The First Patrol - May 1836
The air was hot and sticky again on the morning of day ten just northwest of San Antonio. At dawn, Jack had ordered Chief Flacco and Red Wing to move ahead of the rest of the Ranger squad to find a spot for the patrol to rest. Now he surveyed what they’d found, a thicket of live oaks and low mesquite bushes near a small, fast-running creek.
The ground between the trees and brush was overgrown with thick grasses and reeds. Messy, but good cover for the time they’d be there. Some spots were matted down, maybe from earlier travelers. Deer? Indians? Mexican deserters? Just when the rest of the squad caught up, Hays spotted his two Indian scouts on foot near a clump of mesquite.
“Sergeant Jack,” Flacco called, waving. “Here. See. Pony shit from Comanche.”
Flacco pointed to what looked to be scant evidence of horse dung, but from the large Comanche war party? The area had been picked almost clean.
“This be Comanche, all right.” Flacco insisted. “They ride fast. Always leave shit behind. Mucho braves here, maybe more than two hundred, I think.”
“How long ago?” Jack asked, wondering whether Flacco was certain or just anxious.
Red Wing interrupted. “Two sun and moon, maybe three. Chief Flacco correct. Many light pony tracks. No travois. This some big war party.”
Red Wing hadn’t uttered a word in any language till now. The boy spoke pretty good English. A good recruit by Flacco. How did Red Wing know so much already?
Hays ordered the squad to dismount and get under some shade for rest. Still saddled, their ponies were watered and tied to nearby mesquite bushes. The animals nibbled quietly at the greenery.
Jack’s men dropped for sleep, some on oilskins, others on dusty blankets. Their pommel bags were suitable pillows. Not soft, but the bags kept their side arms close. Jack could see the training was working.
Denny O’Keefe and John “Rusty” Stimson drew the watch for the morning. Hays’ eyes followed both men as they moved toward the perimeter. They stayed low and took separate paths. Good, they’d remembered his instructions. Jack turned and settled himself on the ground. He needed some sleep.
“Sergeant. Sergeant Jack, you gotta wake up,” Stimson shook him and whispered. “There’s a pile a’ Indians comin’ our way. Denny’s out there yet. Got ’em in his sights.”
“Get your ass back out there,” Hays whispered, suddenly awake. “And signal Denny not, I repeat, not to fire till he hears us firin’. Got that?”
Stimson acknowledged and scuttled off. Hays touched Flacco on the shoulder. No need, the Chief was awake. Hays and Flacco roused the rest of the squad.
No noise so far. Good. Horses stirred, but made no snorts or whinnies. Men moved low to their assigned firing positions. All faced the clearing with their backs to the muddy creek bank. Nobody would surprise them from the rear, nor would the squad retreat. They were committed to battle.
Jack eyed the enemy. Many carried long feathered lances. Bows with full arrow quivers were slung across mostly bare backs, and some warriors’ legs were covered with fringed, leather trousers. Their faces were painted black and red. Some were bare headed. Others wore a buffalo horn headdress or skullcap with three or four feathers. All rode confident and proud. Jack counted twenty warriors in total. They were close, but not quite close enough.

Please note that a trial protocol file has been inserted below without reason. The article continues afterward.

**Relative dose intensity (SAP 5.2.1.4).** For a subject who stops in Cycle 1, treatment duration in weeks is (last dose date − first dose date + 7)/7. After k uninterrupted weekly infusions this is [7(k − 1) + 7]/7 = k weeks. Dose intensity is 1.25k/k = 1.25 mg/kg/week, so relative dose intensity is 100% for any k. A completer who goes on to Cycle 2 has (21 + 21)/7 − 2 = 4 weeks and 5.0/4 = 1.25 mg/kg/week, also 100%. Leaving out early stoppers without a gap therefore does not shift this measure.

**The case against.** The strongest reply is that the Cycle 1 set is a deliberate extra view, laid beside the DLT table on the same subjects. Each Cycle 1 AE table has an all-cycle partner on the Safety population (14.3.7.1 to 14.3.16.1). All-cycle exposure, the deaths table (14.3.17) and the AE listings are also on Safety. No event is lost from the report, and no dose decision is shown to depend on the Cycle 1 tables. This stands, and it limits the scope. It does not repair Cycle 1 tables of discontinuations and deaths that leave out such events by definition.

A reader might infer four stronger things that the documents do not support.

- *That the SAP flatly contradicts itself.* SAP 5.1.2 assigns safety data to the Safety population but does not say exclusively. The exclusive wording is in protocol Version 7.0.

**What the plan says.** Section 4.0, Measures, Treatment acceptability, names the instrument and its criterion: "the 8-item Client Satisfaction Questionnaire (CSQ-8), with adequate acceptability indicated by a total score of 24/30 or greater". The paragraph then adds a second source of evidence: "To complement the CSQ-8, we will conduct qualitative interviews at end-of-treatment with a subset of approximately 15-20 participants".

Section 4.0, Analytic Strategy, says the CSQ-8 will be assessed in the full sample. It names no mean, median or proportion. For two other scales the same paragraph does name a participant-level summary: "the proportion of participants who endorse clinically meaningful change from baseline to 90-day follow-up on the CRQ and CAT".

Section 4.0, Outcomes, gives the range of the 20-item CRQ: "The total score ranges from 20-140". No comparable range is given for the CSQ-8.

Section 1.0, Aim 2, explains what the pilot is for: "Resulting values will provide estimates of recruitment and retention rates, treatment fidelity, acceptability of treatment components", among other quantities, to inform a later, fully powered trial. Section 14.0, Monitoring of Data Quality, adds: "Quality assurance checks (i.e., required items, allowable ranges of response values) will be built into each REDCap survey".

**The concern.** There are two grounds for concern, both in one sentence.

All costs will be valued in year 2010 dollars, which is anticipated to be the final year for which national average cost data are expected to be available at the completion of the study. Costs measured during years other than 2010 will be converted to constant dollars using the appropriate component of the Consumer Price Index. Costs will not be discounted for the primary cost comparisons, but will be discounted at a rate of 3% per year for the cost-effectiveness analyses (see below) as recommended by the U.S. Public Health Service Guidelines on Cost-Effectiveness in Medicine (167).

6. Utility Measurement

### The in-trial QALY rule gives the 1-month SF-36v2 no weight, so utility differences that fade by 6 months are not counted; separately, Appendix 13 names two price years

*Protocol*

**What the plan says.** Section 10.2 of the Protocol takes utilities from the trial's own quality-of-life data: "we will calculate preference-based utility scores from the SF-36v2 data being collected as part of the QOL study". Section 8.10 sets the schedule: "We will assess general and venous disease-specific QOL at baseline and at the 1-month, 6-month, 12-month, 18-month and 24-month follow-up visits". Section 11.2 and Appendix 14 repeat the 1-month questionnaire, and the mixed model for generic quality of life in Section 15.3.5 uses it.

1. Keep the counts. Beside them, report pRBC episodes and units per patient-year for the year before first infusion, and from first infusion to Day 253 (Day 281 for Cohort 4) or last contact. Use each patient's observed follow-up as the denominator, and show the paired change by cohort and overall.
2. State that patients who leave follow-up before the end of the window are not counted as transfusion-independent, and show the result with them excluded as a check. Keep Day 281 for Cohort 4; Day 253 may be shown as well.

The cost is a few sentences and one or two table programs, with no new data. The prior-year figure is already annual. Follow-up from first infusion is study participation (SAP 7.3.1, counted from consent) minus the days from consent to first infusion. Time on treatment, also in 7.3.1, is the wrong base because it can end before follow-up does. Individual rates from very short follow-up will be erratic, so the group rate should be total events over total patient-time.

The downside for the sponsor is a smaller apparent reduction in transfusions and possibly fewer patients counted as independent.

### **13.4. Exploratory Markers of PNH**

“Comanche wear war paint. Come here, want water.” Flacco whispered to Jack. “Maybe last from big party gone east. We make sure these not go further. Kill now, I think.”
Jack nodded. He drew one pistol and hunkered in the tall, thick grass at the edge of the clearing. He waited as long as he dared, then full-cocked his pistol. Very little sound.
Chief Flacco and Red Wing snugged double-cocked rifles against their shoulders and took aim down the barrels. The rest of the squad readied their weapons as they’d been drilled to do. Jack raised his free arm.
He held tight until he was sure the lead warrior was still headed straight for the creek through the opening in the live oaks. They had to be almost on top of Stimson and O’Keefe by now. Hays dropped his arm and fired his first pistol.
The morning quiet abruptly shattered with synchronous cracks, smoke, fire and echoing thunder. Flintlock pistols, muskets and rifles blasted lead. The galena balls whizzed and zipped through thick brush and grass and thumped into their human targets. With breechclouts and fringed legs flailing, five Comanche braves thudded onto the hardpan in clouds of dust.
Jack’s eyes fixed on a sixth brave. He’d been hit heavy in his mid-section, but he somehow straightened his body and turned his pony to retreat. The rest of the war party saw the gut-shot brave and their dead comrades in the dirt. They reined up short to regroup.
Seconds later the Comanche rallied, shrieked their war whoops and charged. War-painted, wildly feathered braves brought arrows to bows and launched salvos into the Rangers’ thick grass and mesquite cover.
“Here they come, boys!” Jack Hays yelled. “Make every shot count!”